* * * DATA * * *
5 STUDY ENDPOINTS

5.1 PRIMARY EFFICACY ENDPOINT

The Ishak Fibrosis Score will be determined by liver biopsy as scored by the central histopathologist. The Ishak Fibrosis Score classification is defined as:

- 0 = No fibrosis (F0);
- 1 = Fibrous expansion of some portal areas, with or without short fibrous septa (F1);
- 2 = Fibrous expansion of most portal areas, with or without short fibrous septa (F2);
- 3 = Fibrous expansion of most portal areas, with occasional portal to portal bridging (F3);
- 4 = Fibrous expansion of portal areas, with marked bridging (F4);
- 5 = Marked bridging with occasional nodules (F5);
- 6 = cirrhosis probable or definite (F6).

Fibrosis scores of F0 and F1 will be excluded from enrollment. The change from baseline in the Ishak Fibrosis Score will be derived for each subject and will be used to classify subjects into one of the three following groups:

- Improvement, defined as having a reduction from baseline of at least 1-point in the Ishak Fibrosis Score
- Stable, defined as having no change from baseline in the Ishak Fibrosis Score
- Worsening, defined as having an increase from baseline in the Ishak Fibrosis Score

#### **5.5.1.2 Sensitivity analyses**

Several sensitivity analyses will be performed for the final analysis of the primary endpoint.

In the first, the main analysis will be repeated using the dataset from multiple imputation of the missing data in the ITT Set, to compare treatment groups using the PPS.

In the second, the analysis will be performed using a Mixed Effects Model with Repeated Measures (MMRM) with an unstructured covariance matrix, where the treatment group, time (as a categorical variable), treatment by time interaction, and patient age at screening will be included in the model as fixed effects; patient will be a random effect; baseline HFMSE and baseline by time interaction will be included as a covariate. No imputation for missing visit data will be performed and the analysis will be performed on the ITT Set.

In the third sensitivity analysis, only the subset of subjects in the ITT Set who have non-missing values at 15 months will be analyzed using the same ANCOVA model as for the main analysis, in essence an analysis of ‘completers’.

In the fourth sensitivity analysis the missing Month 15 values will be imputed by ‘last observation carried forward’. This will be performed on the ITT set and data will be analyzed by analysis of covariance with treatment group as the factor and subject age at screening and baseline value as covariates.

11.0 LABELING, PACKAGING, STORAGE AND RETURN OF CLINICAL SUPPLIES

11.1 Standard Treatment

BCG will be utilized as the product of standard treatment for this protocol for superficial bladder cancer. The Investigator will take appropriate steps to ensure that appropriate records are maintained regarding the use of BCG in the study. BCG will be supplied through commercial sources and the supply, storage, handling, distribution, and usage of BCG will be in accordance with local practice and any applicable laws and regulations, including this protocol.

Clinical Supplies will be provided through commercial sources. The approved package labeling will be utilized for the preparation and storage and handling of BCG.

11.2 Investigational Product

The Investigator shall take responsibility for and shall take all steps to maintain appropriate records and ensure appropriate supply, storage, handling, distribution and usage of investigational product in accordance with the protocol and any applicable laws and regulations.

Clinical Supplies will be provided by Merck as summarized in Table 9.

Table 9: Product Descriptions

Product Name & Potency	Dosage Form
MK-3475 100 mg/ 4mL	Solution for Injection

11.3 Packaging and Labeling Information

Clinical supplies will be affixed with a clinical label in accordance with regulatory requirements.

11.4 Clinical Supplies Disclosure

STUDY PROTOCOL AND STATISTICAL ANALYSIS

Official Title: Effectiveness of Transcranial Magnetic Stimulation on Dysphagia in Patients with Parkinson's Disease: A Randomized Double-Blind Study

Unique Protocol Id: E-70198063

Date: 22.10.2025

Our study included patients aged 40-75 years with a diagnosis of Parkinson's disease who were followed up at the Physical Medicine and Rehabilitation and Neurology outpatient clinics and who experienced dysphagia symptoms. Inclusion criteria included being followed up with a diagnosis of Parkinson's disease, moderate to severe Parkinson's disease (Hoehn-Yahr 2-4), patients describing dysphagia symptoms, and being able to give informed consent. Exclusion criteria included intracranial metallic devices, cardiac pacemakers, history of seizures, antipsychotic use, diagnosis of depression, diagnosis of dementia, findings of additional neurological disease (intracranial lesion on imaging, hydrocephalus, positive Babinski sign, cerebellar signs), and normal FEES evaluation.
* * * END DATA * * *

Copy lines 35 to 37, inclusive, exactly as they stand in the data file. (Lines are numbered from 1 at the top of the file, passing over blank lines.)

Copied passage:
Official Title: Effectiveness of Transcranial Magnetic Stimulation on Dysphagia in Patients with Parkinson's Disease: A Randomized Double-Blind Study

Unique Protocol Id: E-70198063

Date: 22.10.2025